Most business professionals are wary of entering into contracts orally because they can difficult to enforce in the face of the law.
If an oral contract is brought in front of a court of law, there is increased risk of one party (or both!) lying about the initial terms of the agreement. This is problematic for the court, as there's no unbiased way to conclude the case; often, this will result in the case being disregarded. Moreover, it can be difficult to outline contract defects if it's not in writing.
That being said, there are plenty of situations where enforceable contracts do not need to be written or spoken, they're simply implied. For instance, when you buy milk from a store, you give something in exchange for something else and enter into an implied contract, in this case - money is exchanged for goods.
There are some types of contracts which must be in writing.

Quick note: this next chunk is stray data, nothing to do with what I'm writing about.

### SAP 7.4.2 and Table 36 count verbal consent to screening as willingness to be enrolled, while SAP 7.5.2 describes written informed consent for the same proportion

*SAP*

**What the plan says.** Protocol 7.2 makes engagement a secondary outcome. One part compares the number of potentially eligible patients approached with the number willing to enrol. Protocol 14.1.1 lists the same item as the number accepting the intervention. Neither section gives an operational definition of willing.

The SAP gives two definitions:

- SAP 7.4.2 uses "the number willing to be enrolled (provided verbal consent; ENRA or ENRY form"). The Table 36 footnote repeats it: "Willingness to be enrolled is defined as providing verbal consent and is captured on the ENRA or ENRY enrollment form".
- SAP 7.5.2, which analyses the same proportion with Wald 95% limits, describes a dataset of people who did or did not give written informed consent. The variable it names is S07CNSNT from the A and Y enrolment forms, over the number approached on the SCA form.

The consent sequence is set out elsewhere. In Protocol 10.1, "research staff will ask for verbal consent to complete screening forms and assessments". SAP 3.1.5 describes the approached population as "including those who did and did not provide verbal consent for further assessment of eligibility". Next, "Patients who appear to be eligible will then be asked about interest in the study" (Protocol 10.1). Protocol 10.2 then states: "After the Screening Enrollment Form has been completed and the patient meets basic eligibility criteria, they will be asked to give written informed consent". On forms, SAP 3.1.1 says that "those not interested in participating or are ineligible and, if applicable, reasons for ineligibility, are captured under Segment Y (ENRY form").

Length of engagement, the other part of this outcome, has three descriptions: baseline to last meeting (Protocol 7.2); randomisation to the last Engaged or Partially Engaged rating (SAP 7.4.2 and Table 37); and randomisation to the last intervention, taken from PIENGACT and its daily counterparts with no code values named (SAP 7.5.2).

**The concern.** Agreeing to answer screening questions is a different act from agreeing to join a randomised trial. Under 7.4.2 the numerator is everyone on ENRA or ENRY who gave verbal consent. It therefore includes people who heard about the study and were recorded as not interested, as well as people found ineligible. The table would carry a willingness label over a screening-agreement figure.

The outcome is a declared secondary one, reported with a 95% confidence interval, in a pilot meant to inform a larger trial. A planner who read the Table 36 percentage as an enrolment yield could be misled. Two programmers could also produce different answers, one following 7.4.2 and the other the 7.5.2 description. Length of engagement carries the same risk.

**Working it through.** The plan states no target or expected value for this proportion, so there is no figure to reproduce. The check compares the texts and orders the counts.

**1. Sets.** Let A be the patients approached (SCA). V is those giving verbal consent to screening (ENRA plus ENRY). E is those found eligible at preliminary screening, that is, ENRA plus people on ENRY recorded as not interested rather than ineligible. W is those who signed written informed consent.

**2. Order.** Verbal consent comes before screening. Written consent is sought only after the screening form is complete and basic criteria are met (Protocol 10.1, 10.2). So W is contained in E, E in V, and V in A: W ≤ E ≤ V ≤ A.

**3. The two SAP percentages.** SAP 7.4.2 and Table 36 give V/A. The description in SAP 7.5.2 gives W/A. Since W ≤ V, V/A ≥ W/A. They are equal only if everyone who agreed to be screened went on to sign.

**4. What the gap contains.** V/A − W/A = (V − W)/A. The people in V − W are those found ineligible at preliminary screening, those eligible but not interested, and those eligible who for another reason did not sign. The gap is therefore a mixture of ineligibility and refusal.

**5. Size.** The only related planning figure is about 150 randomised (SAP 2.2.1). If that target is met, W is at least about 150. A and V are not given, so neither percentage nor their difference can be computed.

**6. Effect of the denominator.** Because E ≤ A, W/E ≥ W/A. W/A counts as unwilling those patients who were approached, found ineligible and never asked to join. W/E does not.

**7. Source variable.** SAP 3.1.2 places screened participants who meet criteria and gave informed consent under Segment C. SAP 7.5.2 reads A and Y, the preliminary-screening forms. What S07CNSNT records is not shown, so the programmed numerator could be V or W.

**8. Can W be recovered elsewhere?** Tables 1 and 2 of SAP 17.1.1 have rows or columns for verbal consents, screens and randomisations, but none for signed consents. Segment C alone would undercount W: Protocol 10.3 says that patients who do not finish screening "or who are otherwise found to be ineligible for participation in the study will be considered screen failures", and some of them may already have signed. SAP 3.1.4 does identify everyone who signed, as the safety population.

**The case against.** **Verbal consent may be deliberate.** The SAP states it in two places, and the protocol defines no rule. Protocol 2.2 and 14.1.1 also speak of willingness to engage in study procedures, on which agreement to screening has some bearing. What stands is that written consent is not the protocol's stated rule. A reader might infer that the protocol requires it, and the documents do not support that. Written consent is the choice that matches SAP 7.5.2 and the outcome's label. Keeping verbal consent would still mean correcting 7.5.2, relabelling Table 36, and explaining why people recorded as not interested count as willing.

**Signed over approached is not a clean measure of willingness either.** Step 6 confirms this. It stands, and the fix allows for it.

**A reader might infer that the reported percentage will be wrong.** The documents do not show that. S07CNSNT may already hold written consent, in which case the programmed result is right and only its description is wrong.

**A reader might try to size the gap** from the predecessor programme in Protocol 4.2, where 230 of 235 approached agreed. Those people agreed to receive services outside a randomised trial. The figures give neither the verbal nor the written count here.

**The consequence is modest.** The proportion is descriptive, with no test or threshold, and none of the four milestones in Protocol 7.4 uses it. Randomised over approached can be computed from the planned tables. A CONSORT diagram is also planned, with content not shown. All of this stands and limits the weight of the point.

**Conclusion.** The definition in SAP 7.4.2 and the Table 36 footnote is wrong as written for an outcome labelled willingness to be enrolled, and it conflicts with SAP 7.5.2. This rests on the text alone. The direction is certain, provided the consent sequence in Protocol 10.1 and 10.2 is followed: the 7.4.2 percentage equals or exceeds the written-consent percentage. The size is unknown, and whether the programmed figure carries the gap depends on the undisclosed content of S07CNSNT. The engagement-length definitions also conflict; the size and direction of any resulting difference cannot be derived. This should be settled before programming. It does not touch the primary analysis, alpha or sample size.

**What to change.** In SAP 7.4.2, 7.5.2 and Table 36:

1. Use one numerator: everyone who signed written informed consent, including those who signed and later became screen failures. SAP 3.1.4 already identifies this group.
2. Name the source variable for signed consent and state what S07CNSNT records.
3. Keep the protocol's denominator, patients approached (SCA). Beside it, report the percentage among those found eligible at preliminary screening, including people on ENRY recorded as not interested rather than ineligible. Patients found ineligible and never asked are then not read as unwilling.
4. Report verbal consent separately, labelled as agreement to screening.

The Statute of Frauds is a legal statute which states that certain kinds of contracts must be executed in writing and signed by the parties involved. The Statute of Frauds has been adopted in almost all U.S states, and requires a written contract for the following purposes:
Typically, a court of law won't enforce an oral agreement in any of these circumstances under the statute. Instead, a written document is required to make the contract enforceable.
Contract law is generally doesn't favor contracts agreed upon verbally. A verbal agreement is difficult to prove, and can be used by those intent on committing fraud. For that reason, it's always best to put any agreements in writing and ensure all parties have fully understood and consented to signing.
Verbal agreements can be proven with actions in the absence of physical documentation. Any oral promise to provide the sale of goods or perform a service that you agreed to counts as a valid contract. So, when facing a court of law, what evidence can you provide to enforce a verbal agreement?